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Squirrels are Both Rational and Consistent; Humans are Human

October 19, 2020 | Letters

Author: Dr. Nicole Olynk Widmar, Associate Head and Professor, Purdue University Department of Agricultural Economics

a squirrel with a shopping bag full of acorns

It’s interesting that we use the term “squirrelly” to describe humans when they are acting unpredictably. As it turns out, humans are much more squirrelly than squirrels themselves when it comes to consumer preferences and decision making.

When I first arrived at Purdue University as an assistant professor, I was fortunate to be invited to work with Dr. Robert Swihart, professor (and, at the time, the department head) of Forestry and Natural Resources. During that time, I had the opportunity to work with Dr. Swihart’s then PhD student (now postdoc at Stanford University) Dr. Mekala Sundaram. It was through this collaboration that I came to appreciate the decision making savvy of squirrels. Actually, ‘appreciate’ is putting it too gently … it would be more accurate to say I became infatuated with the decision making of squirrels. They are rational. They are consistent. They do the right thing at the right time with nearly no mistakes. But humans, well, they do not behave this way; humans are human. 

The above described collaboration resulted in one of my favorite papers I’ve ever been involved with. This collaboration was challenging (scary) from a very basic standpoint; I came to this project to advise modelling of consumer choice using a discrete choice experiment (DCE) framework. This DCE framework is something I know very well and have done now literally hundreds of times, but the squirrels were different. They didn’t behave like any group of consumers I had ever worked with. They were remarkably consistent — to the degree that I couldn’t measure any variation in tastes/preferences, which was sort of ‘my thing’ and the way that I was supposed to be bringing value to this team. 

Unlike squirrels, human consumers have notable variation in their tastes and preferences, plus individuals are fickle and inconsistent, even internally. Case in point: chocolate is my favorite, but today I want vanilla. Chocolate is still my favorite, just not right now. Well, let me see both options side by side … hmmm, I still don’t know which one I want. My favorite is available — it’s right there. And like I mentioned … it is my favorite, but what is that new, unknown flavor right there? Should I try that instead?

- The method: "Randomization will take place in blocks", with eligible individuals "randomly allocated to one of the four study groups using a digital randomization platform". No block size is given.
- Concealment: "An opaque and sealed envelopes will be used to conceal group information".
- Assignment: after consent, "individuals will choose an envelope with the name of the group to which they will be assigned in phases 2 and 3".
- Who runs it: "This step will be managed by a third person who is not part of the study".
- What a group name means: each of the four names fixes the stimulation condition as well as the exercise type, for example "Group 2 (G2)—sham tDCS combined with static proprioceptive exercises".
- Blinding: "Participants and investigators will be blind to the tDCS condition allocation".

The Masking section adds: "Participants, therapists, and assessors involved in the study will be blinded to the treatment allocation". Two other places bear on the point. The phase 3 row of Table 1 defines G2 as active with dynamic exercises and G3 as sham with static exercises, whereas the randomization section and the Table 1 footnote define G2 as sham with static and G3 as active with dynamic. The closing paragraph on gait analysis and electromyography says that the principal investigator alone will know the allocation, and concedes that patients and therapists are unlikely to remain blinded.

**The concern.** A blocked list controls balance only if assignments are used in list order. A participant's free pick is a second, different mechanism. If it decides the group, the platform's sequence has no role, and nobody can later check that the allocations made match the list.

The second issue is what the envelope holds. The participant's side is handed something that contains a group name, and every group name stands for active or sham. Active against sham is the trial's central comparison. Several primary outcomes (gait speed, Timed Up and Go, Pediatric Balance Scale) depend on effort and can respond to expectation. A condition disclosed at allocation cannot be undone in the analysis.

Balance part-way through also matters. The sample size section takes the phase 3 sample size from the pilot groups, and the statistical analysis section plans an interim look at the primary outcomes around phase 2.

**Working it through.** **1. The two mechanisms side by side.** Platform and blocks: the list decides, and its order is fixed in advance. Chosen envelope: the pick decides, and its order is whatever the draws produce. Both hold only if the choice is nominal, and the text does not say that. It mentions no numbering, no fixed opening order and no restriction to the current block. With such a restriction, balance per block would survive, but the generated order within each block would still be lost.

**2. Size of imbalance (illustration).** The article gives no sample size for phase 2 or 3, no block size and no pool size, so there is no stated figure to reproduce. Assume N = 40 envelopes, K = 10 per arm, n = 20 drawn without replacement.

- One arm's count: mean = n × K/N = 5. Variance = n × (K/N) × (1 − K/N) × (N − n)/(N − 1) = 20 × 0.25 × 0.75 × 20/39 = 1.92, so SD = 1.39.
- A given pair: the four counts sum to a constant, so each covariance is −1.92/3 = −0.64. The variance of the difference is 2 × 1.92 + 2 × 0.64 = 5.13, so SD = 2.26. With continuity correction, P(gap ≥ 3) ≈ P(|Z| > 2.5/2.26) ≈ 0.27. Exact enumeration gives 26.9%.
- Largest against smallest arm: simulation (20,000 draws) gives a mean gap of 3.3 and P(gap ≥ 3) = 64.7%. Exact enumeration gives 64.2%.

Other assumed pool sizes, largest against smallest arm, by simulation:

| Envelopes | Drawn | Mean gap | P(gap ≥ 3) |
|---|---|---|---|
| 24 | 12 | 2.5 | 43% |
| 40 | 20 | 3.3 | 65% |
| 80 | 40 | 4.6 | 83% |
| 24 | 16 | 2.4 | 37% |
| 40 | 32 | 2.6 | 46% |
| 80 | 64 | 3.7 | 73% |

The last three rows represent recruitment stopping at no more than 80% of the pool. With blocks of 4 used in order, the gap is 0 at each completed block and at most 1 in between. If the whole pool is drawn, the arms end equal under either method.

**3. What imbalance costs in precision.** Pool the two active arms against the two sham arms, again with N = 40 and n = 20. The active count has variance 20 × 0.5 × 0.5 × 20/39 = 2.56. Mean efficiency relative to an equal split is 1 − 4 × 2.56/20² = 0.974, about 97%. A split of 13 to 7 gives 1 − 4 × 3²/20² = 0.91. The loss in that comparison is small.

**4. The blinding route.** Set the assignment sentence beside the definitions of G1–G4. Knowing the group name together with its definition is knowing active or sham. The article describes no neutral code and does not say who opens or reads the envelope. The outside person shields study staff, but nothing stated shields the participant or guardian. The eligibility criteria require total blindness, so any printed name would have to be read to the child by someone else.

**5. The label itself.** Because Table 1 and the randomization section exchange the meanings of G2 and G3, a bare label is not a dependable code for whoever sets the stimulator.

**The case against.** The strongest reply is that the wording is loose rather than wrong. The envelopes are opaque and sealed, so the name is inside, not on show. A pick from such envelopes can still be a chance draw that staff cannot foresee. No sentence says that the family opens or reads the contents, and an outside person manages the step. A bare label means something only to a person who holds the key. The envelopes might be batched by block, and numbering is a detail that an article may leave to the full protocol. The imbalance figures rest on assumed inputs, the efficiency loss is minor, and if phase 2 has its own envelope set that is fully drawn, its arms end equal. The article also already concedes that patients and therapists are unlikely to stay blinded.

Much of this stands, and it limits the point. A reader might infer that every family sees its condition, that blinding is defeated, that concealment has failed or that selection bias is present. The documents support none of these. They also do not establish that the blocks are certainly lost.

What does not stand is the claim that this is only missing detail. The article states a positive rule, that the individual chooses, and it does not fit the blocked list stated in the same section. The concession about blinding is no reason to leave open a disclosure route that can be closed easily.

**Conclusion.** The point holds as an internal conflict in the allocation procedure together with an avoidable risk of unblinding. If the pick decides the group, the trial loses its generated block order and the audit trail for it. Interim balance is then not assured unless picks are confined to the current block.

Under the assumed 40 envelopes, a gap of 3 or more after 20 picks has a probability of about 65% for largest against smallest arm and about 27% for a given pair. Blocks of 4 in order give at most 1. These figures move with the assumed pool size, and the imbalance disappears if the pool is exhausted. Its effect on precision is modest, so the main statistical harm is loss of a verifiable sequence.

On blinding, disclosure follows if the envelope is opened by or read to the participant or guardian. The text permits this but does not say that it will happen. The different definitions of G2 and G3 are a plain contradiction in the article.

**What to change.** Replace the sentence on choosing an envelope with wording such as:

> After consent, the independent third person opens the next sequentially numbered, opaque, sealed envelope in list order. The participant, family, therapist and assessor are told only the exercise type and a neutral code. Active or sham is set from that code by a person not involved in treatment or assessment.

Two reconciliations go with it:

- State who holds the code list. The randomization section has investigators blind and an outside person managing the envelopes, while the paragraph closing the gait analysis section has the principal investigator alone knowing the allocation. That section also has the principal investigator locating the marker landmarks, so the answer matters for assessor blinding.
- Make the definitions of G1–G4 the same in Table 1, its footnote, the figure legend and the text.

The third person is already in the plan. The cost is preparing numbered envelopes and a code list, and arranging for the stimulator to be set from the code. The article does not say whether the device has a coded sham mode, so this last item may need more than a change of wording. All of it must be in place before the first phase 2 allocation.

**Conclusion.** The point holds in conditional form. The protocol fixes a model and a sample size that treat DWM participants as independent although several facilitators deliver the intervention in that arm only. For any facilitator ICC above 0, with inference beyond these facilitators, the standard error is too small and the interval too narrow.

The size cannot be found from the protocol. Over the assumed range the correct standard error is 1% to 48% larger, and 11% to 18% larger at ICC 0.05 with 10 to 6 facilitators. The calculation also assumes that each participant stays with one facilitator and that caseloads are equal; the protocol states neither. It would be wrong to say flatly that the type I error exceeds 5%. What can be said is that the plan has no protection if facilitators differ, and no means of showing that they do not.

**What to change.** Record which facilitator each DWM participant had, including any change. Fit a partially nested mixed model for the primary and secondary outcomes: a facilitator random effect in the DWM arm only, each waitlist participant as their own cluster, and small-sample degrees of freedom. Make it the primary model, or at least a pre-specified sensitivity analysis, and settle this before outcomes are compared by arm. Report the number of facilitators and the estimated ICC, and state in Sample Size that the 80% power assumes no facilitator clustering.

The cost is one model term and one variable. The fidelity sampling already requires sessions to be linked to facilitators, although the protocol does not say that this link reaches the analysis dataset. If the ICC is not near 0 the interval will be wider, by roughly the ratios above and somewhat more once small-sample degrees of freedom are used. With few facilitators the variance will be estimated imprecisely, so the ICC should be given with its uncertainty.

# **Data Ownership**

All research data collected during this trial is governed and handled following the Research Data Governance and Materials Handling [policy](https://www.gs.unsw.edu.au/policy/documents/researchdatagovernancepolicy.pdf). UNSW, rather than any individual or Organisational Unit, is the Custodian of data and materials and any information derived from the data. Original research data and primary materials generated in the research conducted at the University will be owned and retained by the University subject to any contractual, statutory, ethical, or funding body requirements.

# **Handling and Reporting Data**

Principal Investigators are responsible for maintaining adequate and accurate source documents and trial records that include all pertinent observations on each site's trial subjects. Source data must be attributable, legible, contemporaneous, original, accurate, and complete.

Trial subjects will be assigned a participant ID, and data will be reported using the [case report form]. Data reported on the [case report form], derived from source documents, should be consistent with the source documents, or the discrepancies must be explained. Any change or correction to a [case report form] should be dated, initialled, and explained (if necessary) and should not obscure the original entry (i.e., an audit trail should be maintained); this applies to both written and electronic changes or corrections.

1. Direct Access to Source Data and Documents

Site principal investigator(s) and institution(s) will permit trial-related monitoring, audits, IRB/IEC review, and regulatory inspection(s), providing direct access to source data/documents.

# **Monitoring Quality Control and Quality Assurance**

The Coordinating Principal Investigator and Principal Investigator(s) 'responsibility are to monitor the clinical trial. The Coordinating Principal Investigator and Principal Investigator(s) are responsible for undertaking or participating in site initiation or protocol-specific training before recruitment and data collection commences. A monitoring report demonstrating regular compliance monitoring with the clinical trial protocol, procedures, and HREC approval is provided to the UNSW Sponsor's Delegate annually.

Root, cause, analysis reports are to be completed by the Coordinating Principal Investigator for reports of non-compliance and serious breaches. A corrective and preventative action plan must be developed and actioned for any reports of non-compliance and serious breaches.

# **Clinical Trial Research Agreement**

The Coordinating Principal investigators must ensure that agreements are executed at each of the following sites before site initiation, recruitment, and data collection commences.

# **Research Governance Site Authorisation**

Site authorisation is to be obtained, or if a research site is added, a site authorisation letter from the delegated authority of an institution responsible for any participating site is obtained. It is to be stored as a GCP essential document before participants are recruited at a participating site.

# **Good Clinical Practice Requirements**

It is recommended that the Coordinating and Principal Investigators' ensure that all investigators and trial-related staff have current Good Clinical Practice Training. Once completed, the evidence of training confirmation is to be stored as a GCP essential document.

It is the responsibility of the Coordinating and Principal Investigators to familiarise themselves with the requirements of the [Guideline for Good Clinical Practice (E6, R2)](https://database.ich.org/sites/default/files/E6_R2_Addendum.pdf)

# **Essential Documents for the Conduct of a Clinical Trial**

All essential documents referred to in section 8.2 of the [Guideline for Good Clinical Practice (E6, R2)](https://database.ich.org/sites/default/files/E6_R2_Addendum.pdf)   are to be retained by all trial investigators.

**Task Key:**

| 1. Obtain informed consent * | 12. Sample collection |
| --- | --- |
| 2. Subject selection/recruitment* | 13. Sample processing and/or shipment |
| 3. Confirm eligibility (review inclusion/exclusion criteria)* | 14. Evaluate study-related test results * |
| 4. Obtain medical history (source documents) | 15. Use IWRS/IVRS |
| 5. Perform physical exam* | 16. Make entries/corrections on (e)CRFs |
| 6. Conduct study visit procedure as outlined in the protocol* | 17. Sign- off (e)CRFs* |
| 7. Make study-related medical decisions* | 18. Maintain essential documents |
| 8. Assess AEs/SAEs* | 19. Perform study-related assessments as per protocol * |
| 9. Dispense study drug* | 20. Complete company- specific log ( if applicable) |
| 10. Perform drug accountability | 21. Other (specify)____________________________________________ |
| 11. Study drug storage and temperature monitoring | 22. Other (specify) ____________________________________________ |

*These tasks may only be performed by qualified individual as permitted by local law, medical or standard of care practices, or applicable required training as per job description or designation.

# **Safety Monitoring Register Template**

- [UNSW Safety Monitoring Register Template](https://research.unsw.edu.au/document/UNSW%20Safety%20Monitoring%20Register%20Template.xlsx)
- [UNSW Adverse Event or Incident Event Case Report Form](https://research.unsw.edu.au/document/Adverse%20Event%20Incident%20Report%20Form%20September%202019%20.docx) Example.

Working with these squirrels is the single time that I have ever failed to measure heterogeneity in consumer tastes/preferences. They did, at times, select different things, but they were the correct things for that squirrel in that time and place, and they didn’t vary across squirrels. Squirrels are unbelievably consistent ‘shoppers’ for food; in fact, they shop properly for eating versus storing (caching) and for the time of year. 

In addition to being reliably correct at nearly all times, it should be noted that the squirrels to which Dr. Sundaram presented choice sets (literally two nuts set upon two little golf tees like a miniture squirrel buffet) were forced to make choices without all of the nicities that humans rely upon. Humans are presented with nutrition labels, far too many details about flavors and product features and pictures on the packaging to eliminate the need to read all of that packagaing, if desired. Yet, humans still exhibit enough heterogeneity of preferences across people and within a single person’s choices for entire careers to be built upon attempting to understand. Squirrels on the other hand evaluate the nutrition of nuts while simultaniously maintaining an awareness of their environment so as not to become a snack for a hawk in the process. They then select (nearly perfectly) the nut with the ideal nutritional features and storage potential for the day. 

“In contrast to rodents, consumer economic discrete choice models evaluating the utility of a product with respect to product traits typically find heterogeneity in responses of human consumers (Ortega et al. 2011). Human heterogeneity is attributed to differences in taste of consumers (Olynk & Ortega 2013) and probably reflects the low fitness consequences of decisions typically studied in consumer economics. When it occurs, heterogeneity in responses of free-ranging animals is sometimes attributed to differences in experience or age and differences in effort expended by individuals (Mauck et al. 2012). Homogenous responses such as those we observed are likely a result of natural selection.”

Human consumers may be the focus of many studies, but nature’s woodland resident consumers should be appreciated as the wildly consistent little model shoppers they are. I thought I could help a research team learn about how to apply tenants of human shopping behaviors to squirrels. Instead, the squirrels taught me a few things to use in my own understanding of humans. Lesson learned.